IT Basics: How To Calculate The Cost Of Downtime
Downtime is the amount of time that a computer system or network is unavailable for use. Downtime can occur for many different reasons, including hardware failures, software updates, or power outages. The cost of downtime can be calculated by taking into account lost productivity and potential lost customers due to inaccessibility of services. In this article, we’ll look at how to calculate the cost of downtime so you can better understand what areas need improvements and prioritize investments in IT infrastructure and services.
Calculating Lost Productivity:
The first step when calculating the cost of downtime is calculating lost productivity. To do this, start with the total number of employees affected by the downtime, then multiply it by the average hourly wage of those employees. This gives you an estimate of how money was lost due to the downtime in terms of labor costs.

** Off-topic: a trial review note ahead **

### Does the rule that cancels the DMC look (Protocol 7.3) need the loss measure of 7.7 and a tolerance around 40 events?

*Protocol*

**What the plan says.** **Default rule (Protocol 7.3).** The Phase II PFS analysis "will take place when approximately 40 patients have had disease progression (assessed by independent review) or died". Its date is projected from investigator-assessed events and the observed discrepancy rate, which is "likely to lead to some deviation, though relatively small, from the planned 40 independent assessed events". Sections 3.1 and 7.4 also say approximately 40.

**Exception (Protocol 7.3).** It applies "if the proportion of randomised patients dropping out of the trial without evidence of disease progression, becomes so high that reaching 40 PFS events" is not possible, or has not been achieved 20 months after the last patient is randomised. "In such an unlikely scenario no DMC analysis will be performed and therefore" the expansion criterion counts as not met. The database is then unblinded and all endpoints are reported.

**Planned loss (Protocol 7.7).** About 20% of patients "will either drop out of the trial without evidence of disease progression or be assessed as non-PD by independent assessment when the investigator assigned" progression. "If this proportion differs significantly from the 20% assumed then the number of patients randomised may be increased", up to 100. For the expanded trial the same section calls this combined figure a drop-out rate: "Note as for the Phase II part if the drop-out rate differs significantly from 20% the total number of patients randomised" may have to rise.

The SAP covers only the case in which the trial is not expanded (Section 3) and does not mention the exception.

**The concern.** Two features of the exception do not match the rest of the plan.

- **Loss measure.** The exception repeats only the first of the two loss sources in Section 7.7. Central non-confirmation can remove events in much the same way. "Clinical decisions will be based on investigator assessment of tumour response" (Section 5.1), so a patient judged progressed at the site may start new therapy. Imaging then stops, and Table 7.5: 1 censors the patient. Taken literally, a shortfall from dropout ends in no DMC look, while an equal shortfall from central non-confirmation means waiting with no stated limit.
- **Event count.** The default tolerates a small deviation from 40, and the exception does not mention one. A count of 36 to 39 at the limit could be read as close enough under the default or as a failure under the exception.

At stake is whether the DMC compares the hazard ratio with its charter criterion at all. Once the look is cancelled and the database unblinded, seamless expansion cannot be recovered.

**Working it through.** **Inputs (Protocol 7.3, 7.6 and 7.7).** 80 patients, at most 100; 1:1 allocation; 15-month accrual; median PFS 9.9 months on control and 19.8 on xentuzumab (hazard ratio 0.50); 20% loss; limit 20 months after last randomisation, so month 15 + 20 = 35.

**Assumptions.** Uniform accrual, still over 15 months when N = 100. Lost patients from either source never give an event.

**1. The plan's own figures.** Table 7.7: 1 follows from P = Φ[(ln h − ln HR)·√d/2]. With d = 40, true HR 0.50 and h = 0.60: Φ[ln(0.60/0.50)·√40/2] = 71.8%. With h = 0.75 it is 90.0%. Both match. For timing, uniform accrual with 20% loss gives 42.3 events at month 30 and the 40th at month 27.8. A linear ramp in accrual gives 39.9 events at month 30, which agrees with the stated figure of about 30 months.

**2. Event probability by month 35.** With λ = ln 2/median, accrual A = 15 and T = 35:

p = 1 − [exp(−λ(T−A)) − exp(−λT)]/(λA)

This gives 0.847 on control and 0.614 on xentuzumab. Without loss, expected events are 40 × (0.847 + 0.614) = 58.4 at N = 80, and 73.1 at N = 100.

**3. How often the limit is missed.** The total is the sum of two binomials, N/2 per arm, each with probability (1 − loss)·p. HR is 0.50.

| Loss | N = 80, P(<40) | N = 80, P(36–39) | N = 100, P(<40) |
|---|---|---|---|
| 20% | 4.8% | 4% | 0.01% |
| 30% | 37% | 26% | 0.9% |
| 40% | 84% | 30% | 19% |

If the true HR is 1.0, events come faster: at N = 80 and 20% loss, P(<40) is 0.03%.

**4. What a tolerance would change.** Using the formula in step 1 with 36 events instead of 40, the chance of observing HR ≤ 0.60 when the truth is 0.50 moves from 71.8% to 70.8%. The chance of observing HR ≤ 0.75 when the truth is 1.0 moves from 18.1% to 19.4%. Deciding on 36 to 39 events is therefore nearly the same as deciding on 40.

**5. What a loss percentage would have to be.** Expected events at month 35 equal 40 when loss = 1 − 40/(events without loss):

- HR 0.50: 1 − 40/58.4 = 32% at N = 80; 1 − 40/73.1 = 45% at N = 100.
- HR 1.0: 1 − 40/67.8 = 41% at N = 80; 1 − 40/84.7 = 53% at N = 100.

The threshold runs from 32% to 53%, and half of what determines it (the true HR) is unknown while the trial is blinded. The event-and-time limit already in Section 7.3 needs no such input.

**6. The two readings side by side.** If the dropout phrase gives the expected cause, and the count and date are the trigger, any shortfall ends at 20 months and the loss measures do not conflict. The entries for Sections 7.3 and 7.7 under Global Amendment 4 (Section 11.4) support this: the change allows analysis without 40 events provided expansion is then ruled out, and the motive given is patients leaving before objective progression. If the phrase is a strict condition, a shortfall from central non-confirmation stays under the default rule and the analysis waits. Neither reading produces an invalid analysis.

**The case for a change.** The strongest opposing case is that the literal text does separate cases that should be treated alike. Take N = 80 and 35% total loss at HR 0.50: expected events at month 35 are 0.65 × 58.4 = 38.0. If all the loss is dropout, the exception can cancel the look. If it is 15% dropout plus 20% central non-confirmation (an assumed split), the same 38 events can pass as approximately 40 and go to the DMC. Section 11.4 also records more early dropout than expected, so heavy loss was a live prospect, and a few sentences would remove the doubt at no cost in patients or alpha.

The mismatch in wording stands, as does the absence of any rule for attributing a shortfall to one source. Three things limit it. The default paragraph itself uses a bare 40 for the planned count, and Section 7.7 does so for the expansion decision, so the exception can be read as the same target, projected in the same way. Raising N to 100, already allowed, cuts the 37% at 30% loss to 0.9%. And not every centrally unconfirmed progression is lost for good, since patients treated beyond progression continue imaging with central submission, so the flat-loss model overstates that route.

Calculating Potential Lost Customers:
The second step in calculating the cost of downtime is estimating potential lost customers due to unavailability. To do this, start by looking at your historical sales data and seeing what percentage of website traffic originates from new visitors, or first-time buyers. Next, multiply that percentage by the total number of visitors that would have accessed your website during the time period where your service was down. This will give you a rough estimate for how many potential customers were potentially lost due to unavailability.
By taking into account both lost productivity and potential lost customers, you can get a better understanding of the cost of downtime. This information can then be used to prioritize investments in IT infrastructure and services that ensure your computer systems and networks are reliable, secure, and available when needed.
By calculating the cost of downtime, businesses can quickly identify areas for improvement and take corrective action accordingly. Additionally, having this data readily available allows businesses to make more informed decisions about their IT investments and create a stronger business case for those investments.
We hope this article has been helpful in showing you how to calculate the cost of downtime. For additional information or assistance with implementing these strategies within your organization, contact an IT professional today!